British American Tobacco (LSE: BATS) said today that it had acquired TDR and other tobacco/retail assets from Croatia’s Adris Grupa for a total enterprise value of €550m — news of which helped its stock outperform the broader market.
BATS remains a solid buy, but are your savings better invested in British American Tobacco than in two defensive names such us Imperial Tobacco (LSE: IMT) and AstraZeneca (LSE: AZN) if you are after long-term value?
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Here are some of the answers you might be looking for.
BATS Offers A Good Entry Point For Value Hunters
In BATS’ size resides its strength.
The bolt-on deal announced today signals that the tobacco maker is paying more attention to inorganic growth — after all, sales in 2017 are expected to come in just line with those that the tobacco behemoth reported in 2009.
Hefty operating profits need a steeper growth rate to render its stock more appealing to value investors although, at 18x 2016 net earnings, BATS doesn’t strike me as being particularly expensive. The stock is flat since early June 2014, but at 3,627p a share you’d do well to add exposure with the aim to record a steady income from dividends — its rich dividend policy promises a yield north of 4% over the next three years — and some capital appreciation.
Imperial’s recent strength on the stock exchange is another reason why it may be a good time to invest in BATS.
Imperial Tobacco: The Valuation Gap Has Now Officially Closed
I am not puzzled by Imperial Tobacco’s rally, but I think that most of its recent gains (+20% year to date, +26% over the last 12 months) should be attributed to takeover talk rather than significantly improved fundamentals, or trading multiples pointing to value.
In fairness, its acquisitive strategy should be praised — Imperial is acquiring four bands that Reynolds American must sell following its purchase of smaller rival Lorillard — but its relative valuation, based on forward earnings and core cash flows, has caught up with that of BATS over the last five weeks of trade (this excludes multiples for book value, according to which BATS still commands a meaningful premium).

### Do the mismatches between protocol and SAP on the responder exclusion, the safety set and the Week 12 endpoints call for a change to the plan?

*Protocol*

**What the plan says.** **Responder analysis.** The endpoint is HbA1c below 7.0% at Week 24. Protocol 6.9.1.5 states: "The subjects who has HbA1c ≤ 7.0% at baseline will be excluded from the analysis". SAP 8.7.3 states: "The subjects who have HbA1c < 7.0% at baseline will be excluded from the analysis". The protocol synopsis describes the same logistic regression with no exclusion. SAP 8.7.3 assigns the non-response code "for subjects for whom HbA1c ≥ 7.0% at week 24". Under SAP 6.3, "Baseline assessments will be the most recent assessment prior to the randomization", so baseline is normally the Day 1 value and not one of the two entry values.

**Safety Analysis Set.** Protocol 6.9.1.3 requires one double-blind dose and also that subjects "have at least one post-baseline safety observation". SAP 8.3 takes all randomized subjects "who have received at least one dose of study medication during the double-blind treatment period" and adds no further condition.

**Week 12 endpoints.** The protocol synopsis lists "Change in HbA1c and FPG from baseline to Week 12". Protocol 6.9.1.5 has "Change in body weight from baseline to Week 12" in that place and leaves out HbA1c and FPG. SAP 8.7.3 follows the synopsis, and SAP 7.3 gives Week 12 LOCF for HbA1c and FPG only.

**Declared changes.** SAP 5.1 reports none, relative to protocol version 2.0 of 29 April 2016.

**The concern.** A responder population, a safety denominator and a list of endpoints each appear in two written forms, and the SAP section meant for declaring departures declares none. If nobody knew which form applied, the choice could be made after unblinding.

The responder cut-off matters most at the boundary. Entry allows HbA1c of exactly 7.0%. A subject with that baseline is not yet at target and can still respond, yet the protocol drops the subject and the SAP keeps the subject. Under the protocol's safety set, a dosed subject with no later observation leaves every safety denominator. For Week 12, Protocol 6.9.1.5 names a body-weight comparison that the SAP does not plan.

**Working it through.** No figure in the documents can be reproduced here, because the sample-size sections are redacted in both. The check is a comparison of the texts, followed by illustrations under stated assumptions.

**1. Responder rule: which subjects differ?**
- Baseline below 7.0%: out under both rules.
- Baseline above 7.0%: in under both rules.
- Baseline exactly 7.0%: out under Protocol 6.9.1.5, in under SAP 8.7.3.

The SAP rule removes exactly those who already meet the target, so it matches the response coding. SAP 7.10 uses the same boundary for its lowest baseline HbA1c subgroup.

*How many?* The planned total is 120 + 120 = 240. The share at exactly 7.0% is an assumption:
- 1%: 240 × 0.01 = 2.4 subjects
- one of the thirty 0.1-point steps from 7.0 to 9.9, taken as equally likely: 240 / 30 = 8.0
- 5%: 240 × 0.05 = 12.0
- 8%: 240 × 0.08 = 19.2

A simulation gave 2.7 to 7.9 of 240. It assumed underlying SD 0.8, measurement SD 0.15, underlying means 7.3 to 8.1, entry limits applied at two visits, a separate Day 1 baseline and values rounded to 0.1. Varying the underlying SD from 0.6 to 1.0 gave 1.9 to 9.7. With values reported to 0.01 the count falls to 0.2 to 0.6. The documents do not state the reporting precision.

True, BATS could be oversold because it seems to lack strategic options, while Imperial Tobacco remains the chief takeover target in the industry — but anyone betting solely on that element will end up being hugely disappointed as soon as this year, in my view.
AstraZeneca: Bad News…
Astra’s own estimates for revenues and earnings are incredibly bullish for the next few years, yet mainly bad news has drawn my attention in recent times. Of particular interest in recent days was Amgen’s detailed decision to dump the Astra-partnered psoriasis antibody brodalumab, due to risk of suicide.
As Jacob Plieth at EP Vantage recently wrote, “it is highly unusual for a discontinuing partner to spell out in such detail the reasons for pulling out, suggesting that the problem is very serious, and that this is not just an excuse to get Amgen out of funding development.” Mr Plieth also noted that in its defence against Pfizer’s takeover attempt last year the group “trumpeted the potential of brodalumab as an underappreciated asset that could bring in $0.5-1.5bn of peak revenues.“
My take is that Astra should be considered by value investors only if its stock dropped to 3,100p-3,400p from its current level of 4,400p, and that’s based on several elements — including the fair value of its assets, its pipeline of drugs, fundamentals, forward multiples and better alternative choices in the pharma space, such as Shire, for instance. The upbeat headline from Reuters today —“AstraZeneca: boosted by positive lung cancer drug update” — did little to lift spirits, with its stock up only 0.6% at the time of writing.